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Long before she was a 2020 Democratic presidential candidate, Massachusetts Senator Elizabeth Warren was a Republican. When did that change? Well, she taught law at the University of Texas, and it was there that Warren's political identity emerged. The ideas she stresses now about a shrinking middle class and a government that benefits the wealthy came from her academic research. NPR's Asma Khalid has the story.
ASMA KHALID, BYLINE: In the fall of 1981, Calvin Johnson used to walk a block and a half from his house to hitch a ride to work with Elizabeth Warren. They were both teaching at the University of Texas Law School in Austin and would debate public policy during their commutes.
CALVIN JOHNSON: We would go in and we would argue all the way in, and then we would take a temporary respite to teach our courses and do research, and then we'd argue all the way back.
KHALID: Johnson, who has long considered himself a liberal Democrat, remembers thinking Warren's opinions were strange.
JOHNSON: She was quite consistently pro-business, and I'm sure she would not like to be called anti-consumer.
KHALID: But he did think she was anti-consumer. He remembers one particularly fierce debate about public utility accounting. It's wonky. Johnson says at the time, utility companies were raking in huge profits and abusing the rate payers.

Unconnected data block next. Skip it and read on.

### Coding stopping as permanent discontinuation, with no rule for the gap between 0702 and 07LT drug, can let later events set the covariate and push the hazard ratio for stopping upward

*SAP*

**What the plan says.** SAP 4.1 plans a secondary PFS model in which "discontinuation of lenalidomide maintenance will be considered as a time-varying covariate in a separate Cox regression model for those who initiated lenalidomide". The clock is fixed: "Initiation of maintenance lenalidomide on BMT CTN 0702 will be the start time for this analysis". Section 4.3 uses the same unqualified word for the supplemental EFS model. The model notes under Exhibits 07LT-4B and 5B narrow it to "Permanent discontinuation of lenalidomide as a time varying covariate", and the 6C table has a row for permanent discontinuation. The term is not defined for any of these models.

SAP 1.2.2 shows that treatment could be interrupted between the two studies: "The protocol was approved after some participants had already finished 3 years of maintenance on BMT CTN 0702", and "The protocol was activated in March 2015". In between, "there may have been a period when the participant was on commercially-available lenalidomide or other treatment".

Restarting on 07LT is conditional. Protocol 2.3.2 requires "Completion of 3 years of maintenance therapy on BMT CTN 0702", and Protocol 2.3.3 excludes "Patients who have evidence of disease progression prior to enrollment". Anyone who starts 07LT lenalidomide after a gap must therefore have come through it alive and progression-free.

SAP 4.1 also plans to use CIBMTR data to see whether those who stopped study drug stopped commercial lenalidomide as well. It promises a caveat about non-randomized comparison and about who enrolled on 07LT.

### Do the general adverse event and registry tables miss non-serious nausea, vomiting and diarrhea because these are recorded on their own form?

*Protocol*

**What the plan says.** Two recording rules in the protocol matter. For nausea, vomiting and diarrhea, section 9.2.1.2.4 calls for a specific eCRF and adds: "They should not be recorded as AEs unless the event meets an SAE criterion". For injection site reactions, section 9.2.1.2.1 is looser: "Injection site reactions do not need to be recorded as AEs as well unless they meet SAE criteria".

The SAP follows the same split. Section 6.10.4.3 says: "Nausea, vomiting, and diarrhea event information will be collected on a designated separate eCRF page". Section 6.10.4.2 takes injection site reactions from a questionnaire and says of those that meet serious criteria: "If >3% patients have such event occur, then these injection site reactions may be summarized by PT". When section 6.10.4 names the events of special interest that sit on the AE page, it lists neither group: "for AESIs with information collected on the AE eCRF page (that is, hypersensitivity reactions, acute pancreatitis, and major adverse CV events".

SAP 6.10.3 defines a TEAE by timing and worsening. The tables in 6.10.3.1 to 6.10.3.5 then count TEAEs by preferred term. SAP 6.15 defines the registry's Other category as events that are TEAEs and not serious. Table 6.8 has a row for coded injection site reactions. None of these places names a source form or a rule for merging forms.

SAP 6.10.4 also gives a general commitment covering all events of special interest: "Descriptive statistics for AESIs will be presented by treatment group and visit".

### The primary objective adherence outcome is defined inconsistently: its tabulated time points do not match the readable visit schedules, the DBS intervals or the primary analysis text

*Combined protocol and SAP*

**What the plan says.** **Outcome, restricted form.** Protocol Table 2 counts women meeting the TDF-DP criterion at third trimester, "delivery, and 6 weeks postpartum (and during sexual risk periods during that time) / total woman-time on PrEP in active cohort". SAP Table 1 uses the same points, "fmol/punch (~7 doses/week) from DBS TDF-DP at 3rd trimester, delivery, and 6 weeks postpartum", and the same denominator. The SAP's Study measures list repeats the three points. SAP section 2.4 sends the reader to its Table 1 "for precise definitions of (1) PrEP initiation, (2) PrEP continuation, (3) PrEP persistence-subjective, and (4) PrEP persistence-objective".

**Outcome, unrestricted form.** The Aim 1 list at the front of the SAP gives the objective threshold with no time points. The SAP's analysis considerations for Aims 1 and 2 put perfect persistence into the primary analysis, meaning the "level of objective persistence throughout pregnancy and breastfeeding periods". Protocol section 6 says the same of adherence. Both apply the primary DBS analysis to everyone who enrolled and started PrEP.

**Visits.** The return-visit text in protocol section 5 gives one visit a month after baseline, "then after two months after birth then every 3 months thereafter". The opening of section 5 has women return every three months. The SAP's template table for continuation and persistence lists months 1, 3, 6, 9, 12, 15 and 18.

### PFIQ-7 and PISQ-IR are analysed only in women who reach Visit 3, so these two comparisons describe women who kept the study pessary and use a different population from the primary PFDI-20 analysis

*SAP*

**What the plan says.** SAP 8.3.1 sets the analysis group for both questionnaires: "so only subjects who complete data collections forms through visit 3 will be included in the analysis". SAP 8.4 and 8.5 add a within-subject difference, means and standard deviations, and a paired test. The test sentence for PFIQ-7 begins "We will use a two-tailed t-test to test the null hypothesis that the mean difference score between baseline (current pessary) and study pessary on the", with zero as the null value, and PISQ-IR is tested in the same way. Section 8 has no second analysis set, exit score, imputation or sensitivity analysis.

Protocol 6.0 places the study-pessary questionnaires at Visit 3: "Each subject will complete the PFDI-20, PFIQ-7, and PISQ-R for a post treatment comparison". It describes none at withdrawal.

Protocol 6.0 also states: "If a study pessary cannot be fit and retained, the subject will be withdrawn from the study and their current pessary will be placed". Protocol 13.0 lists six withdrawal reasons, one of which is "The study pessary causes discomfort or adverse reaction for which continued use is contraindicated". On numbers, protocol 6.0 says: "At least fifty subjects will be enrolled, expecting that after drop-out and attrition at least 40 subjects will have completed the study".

JOHNSON: She came out very strongly in favor of business industry, the utilities.
KHALID: Warren was not overtly partisan at the time, but she was guided by a law and economics movement that was sweeping through universities. Critics say this movement was trying to proselytize professors into believing a conservative, pro-market worldview. And Warren was a believer, according to some of her colleagues. Around this time, she also became increasingly interested in bankruptcy, and when she talks about her attitude from the time, she sounds kind of Reaganesque. Here she is reading from her memoir, "A Fighting Chance."
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ELIZABETH WARREN: (Reading) I might not have said so at the time, but I think I was on the lookout for cheaters and deadbeats as a way to explain who was filing for bankruptcy.
KHALID: In 1978, Congress had passed a new bankruptcy code.
JAY WESTBROOK: There was an enormous amount of contention over the new code.
KHALID: That's Warren's longtime research collaborator, Jay Westbrook. He still teaches law at the University of Texas.
WESTBROOK: The creditors were saying, oh, people are just getting away with murder. They're not paying their debts. They're getting an easy discharge. And we wanted to know if that was true or not.
KHALID: So Westbrook and Warren helped lead a massive, multi-state study to figure out who was filing for bankruptcy and why. Here's one of Warren's former research assistants, Kimberly Winick, who helped her go through a lot of the files.
KIMBERLY WINICK: And this is back when it was all paper, and we'd show up with a portable copying machine and - you know, it rolled like a rollaboard suitcase, and you get it there with reams of paper and start copying.
KHALID: They would then sift through the paper files. Catherine Nicholson, another one of Warren's research assistants, says they were looking for answers to specific questions.